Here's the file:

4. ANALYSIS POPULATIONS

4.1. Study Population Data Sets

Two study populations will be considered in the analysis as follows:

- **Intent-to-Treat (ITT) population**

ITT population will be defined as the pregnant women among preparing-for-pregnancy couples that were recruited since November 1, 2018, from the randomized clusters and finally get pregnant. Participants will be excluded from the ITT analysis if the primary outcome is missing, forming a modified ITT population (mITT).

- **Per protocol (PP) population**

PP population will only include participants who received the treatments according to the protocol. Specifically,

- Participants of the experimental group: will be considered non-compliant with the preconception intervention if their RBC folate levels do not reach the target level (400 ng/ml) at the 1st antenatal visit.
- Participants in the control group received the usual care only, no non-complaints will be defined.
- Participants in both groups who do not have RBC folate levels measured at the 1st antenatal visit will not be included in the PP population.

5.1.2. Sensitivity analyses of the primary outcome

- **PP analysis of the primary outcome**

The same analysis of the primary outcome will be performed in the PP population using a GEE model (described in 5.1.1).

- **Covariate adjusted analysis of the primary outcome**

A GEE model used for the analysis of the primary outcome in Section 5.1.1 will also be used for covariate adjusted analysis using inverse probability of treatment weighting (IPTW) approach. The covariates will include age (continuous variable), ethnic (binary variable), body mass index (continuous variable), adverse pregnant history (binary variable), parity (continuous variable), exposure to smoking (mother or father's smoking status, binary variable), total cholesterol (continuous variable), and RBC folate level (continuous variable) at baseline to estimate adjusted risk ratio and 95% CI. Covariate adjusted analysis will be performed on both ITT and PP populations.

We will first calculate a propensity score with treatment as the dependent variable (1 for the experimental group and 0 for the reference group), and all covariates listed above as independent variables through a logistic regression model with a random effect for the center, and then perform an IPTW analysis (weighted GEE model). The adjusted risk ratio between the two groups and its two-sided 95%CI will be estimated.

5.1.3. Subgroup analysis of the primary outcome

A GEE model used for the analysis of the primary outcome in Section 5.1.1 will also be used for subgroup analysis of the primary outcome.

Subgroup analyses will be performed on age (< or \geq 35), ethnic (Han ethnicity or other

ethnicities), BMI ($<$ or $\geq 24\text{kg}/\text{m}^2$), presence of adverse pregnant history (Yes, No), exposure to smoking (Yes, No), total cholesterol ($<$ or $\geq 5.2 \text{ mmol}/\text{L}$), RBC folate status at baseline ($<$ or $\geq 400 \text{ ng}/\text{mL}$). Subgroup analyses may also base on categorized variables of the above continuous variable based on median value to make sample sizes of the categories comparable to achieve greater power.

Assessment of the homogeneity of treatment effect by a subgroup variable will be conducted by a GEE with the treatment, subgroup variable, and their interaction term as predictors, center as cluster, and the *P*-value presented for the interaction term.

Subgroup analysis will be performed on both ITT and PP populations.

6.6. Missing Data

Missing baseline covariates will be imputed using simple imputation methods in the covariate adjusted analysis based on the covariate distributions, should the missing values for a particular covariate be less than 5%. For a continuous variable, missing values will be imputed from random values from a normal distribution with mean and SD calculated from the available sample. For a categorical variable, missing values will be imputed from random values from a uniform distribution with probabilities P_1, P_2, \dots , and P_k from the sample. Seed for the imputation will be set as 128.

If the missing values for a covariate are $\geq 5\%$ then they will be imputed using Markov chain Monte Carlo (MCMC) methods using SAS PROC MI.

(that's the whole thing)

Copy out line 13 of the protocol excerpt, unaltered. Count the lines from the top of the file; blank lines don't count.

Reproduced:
The same analysis of the primary outcome will be performed in the PP population using a GEE model (described in 5.1.1).